Chamillionaire Interview (Part 1)

Next Project:Venom
Twitter:Chamillionaire on Twitter
Website:Chamillionaire's Website

It is well-known in the rap community that mixtape releases can be the stepping stones that lead up-and-coming emcees to mainstream success, and the game today offers countless examples of artists who have taken this route to the big-time.  Weezy, for example, wouldn’t be the superstar he is today if it wasn’t for his hot streak of mixtape releases between Carters II and III, and it’s not unlikely that one of the rhymesayers whose free mixtapes we’re currently enjoying is soon to become the Next Big Thing (Charles Hamilton, we’re looking at you).  No discussion of mixtape successes would be complete, however, without mentioning the Mixtape Messiah himself.  Yes, we’re talking about Hakeem “Chamillionaire” Seriki, whose mixtape career gave him the fuel he needed to ascend to the very peak of mainstream ubiquity.

Cham’s success has been so tremendous, in fact, that he’s begun to see the dark side of fame and fortune.  Though 2007 found the emcee reveling in his Ultimate Victory over the industry, the forthcoming Venom will showcase an artist more ambivalent about his stardom.  Case in point: lead single “Creepin’ (Solo),” in which the Chamillitary Man laments the fact that his success has made it difficult for him to trust anyone.  Though Venom‘s drop date is yet to be announced, fans shouldn’t forget about Cham’s recently-released Mixtape Messiah 5, available now.

In part one of Chamillionaire’s exclusive interview with our very own DJZ,” the emcee steps into the Booth to talk about his famous rap impressions, why his attention to rhyme patterns sets him apart from the pack, and how Venom will fit into the overarching story he tells through his music.

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Chamillionaire Interview Transcription

DJ Booth:  What’s goin’ on everybody?  It’s your boy “Z,” doin’ it real big, and joining me inside the DJ Booth is a Grammy award-winning emcee whose career I have watched blossom over the last four years.  From a local superstar to an internationally know name, please welcome the Mixtape Messiah, Chamillionaire – how you doin’?

Chamillionaire:  I like that intro – that’s gangsta, man.

DJ Booth:  I know you really like the “Grammy award-winning” part, ‘cause that carries a lot of weight.

Chamillionaire:  Yeah, it holds a lot of weight, man.  Even though I’m gonna erase that from my slate this time and be a new artist on this new album and all this new material I’m releasing, you can’t take that from the history books.

DJ Booth:  Definitely not.  Since last we spoke, Cham, you released two more editions of Mixtape Messiah, including the newest one, MM5.  You’re manufacturing mixtapes these days more than General Motors is manufacturing vehicles – how long does it take you, usually, to complete a project?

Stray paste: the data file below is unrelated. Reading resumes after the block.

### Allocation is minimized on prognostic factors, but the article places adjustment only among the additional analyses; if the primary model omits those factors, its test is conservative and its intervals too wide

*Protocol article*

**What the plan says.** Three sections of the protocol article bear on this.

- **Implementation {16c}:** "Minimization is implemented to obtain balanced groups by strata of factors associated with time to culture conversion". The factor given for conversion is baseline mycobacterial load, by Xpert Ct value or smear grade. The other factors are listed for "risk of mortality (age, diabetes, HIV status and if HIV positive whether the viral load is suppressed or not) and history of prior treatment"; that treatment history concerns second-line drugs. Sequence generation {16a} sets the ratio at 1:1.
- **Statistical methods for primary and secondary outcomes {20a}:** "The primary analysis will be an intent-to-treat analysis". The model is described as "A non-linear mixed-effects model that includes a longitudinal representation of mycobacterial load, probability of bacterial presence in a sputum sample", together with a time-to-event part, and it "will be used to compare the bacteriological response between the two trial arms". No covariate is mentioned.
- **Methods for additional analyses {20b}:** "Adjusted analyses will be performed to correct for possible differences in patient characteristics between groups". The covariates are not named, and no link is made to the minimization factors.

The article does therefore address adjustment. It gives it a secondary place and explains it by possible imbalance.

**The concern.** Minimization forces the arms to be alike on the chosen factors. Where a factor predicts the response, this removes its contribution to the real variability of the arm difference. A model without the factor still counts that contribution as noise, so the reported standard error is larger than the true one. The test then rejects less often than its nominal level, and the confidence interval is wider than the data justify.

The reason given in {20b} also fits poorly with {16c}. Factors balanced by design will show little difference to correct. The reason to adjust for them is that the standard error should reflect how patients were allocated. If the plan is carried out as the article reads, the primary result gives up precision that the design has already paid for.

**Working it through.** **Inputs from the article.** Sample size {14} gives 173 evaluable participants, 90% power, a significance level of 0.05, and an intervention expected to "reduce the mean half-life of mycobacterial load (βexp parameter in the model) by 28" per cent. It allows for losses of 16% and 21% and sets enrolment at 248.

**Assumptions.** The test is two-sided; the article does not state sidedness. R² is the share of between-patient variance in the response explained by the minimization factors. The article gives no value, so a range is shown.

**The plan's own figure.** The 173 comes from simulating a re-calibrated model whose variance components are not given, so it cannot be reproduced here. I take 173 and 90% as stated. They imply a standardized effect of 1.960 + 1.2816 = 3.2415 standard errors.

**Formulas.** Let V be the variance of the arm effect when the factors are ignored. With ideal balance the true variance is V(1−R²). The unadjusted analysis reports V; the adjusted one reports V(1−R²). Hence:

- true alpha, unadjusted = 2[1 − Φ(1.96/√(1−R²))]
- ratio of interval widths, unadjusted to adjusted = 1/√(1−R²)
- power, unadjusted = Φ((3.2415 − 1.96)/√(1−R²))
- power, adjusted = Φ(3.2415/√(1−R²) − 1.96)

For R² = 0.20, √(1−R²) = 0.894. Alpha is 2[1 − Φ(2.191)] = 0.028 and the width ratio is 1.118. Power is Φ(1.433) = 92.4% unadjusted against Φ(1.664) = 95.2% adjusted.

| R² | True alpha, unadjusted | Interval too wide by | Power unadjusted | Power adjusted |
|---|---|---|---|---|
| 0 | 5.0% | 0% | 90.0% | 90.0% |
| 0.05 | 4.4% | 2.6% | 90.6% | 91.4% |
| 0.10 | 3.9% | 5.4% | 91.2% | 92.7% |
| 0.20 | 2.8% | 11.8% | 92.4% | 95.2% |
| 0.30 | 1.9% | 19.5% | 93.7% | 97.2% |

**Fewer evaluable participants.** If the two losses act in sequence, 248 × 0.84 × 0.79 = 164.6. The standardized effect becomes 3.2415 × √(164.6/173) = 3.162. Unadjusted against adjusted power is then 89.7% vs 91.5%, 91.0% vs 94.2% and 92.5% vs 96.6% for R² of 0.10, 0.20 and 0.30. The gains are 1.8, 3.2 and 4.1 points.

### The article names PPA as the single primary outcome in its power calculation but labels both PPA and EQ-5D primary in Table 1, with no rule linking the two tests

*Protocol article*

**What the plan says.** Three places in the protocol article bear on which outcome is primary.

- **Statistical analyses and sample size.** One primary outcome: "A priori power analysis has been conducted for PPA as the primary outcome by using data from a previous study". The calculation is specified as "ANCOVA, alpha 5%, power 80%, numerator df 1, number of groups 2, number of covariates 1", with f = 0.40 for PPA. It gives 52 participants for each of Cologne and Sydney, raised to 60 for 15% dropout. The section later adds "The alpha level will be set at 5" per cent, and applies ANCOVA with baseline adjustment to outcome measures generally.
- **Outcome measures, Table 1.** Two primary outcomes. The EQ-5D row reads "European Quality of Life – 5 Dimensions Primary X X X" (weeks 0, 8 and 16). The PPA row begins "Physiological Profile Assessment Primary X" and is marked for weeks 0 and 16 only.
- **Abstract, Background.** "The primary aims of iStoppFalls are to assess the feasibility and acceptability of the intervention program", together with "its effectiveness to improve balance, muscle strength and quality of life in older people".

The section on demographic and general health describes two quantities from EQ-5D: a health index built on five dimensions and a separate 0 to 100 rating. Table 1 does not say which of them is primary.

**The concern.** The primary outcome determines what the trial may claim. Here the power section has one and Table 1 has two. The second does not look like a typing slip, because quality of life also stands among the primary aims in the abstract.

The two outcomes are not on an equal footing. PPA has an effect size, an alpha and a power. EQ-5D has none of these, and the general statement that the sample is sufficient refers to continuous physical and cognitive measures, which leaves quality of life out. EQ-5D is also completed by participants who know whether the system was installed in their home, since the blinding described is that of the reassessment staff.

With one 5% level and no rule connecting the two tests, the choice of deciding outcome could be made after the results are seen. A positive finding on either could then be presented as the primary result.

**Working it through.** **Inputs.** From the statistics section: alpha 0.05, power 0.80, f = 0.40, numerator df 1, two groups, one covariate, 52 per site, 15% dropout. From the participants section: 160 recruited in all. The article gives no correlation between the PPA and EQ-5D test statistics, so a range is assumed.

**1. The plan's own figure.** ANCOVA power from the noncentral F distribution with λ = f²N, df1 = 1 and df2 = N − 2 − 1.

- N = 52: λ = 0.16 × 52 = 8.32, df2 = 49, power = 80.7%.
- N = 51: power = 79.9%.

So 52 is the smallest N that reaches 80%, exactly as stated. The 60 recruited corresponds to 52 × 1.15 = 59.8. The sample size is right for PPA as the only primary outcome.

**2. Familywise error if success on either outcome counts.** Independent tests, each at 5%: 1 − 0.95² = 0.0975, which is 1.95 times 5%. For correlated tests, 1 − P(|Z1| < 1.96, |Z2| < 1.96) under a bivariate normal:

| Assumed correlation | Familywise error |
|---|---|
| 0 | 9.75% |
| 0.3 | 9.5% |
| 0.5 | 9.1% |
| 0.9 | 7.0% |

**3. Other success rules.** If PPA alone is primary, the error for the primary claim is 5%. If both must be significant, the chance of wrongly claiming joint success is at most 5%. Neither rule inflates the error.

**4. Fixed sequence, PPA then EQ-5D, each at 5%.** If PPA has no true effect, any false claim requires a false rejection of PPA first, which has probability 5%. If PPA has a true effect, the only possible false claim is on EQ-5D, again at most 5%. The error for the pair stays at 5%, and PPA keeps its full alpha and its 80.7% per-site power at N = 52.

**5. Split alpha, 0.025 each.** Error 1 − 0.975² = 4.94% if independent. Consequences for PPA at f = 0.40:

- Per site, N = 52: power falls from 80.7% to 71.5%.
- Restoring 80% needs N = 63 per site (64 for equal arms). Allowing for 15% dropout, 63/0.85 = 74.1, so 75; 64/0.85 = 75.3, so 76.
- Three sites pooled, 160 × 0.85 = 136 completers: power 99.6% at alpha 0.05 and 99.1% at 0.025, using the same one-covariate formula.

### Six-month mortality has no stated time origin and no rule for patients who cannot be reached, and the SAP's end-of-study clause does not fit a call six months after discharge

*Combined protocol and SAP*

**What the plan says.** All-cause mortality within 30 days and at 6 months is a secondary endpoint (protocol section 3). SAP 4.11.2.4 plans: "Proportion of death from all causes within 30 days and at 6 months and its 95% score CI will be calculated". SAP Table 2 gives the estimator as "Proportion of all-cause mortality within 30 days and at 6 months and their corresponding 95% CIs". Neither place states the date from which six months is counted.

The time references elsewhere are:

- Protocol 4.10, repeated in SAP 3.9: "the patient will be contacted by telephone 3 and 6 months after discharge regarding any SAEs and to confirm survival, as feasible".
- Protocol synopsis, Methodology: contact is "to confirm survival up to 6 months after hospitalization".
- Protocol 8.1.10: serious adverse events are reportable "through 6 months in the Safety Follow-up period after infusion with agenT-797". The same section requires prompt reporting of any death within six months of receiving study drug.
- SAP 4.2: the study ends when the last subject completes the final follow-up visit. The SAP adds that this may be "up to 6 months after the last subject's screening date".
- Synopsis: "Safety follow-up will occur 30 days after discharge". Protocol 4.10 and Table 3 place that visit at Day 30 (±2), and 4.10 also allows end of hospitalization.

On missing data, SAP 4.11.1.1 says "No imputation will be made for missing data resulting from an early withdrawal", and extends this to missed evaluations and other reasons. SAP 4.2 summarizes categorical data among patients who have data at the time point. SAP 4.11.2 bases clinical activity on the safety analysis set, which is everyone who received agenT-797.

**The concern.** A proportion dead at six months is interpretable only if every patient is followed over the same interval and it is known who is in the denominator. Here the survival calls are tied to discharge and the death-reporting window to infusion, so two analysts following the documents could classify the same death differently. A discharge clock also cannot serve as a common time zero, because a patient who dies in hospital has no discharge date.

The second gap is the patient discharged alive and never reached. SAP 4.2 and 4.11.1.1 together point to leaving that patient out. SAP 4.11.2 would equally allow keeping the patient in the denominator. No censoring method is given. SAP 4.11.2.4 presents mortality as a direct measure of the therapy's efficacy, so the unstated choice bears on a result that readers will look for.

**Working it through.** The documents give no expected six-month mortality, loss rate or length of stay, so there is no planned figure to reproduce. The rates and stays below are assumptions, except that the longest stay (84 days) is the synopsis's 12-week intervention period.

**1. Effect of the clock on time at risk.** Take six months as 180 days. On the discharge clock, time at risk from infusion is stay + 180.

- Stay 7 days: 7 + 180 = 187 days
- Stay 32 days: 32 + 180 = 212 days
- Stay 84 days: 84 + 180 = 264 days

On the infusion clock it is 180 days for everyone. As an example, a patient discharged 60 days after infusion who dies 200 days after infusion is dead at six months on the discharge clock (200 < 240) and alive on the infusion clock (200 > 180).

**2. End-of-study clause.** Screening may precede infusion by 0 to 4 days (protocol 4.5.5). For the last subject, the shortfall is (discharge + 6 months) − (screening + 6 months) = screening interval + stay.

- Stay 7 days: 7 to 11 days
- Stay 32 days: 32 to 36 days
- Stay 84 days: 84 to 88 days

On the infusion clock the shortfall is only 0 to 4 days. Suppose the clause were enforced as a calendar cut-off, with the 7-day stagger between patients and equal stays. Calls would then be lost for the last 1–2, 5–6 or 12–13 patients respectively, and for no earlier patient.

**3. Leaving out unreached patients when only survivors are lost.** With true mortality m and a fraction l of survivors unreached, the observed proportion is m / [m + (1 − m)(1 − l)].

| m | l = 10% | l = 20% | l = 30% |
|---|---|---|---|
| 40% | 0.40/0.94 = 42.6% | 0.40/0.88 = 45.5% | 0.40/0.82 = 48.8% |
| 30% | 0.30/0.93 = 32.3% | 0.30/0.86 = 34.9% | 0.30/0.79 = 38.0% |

Chamillionaire:  That’s funny… Honestly, it don’t really take me that long.  The only thing with me is, I’m a perfectionist, so sometimes I have a lot of material that I just don’t release.  I’ll be like, “Eh, I’m not feelin’ that.”  Everybody else around will be like, “You’re crazy!  You gotta put that out,” but I know how my fans are.  I spit so many verses that are so hard that when I do one that’s just okay, then they’re always comparing it to the one that I did that was super dope.  I try to only put out the ones I think are super dope.  That’s kind of a curse in itself.

DJ Booth:  It absolutely is.  You’ve murdered beats, though, that other artists have used to create semi-successful singles, so has anyone ever called you up whose stuff you flowed over, and said, “Man, Cham, you did it dirty – you did it better than I did!”

Chamillionaire:  A lot of people in the industry respect my mixtapes.  It’s surprising how far they get out, man.  There’s been a lot of big artists who, I see ‘em, and they’ll say something about a freestyle that I did, and I didn’t even know they were listenin’.  Like, I was trippin’ when I ran into MC Hammer, and he was sayin’, “Thanks for the shout-out on the mixtape,” and I started thinkin’, “Oh, shoot, I did shout him out on a mixtape.”  When I bumped into him, he was tellin’ me he was listenin’ to the mixtape, so I was like, “Whoa, that’s crazy!”  Nobody’s came at me foul, or said anything crazy; everybody mainly shows me love.  Even when I’m imitating rappers or something, it’s all good – they know it’s mainly flattery.

DJ Booth:  Speaking of imitation, on “Roll Call Reloaded,” which was on MM4, whose imitation do you think you locked down the best?

Chamillionaire:  Man, that’s a good question.  I don’t know man, I really don’t.  I kind of did all those first take – like, if I wanted to get them closer, I would’ve tried a little bit more, but whatever came out, that’s what I did.

DJ Booth:  Well, I’m gonna tell you, I liked the Jeezy; I thought the Jeezy was good.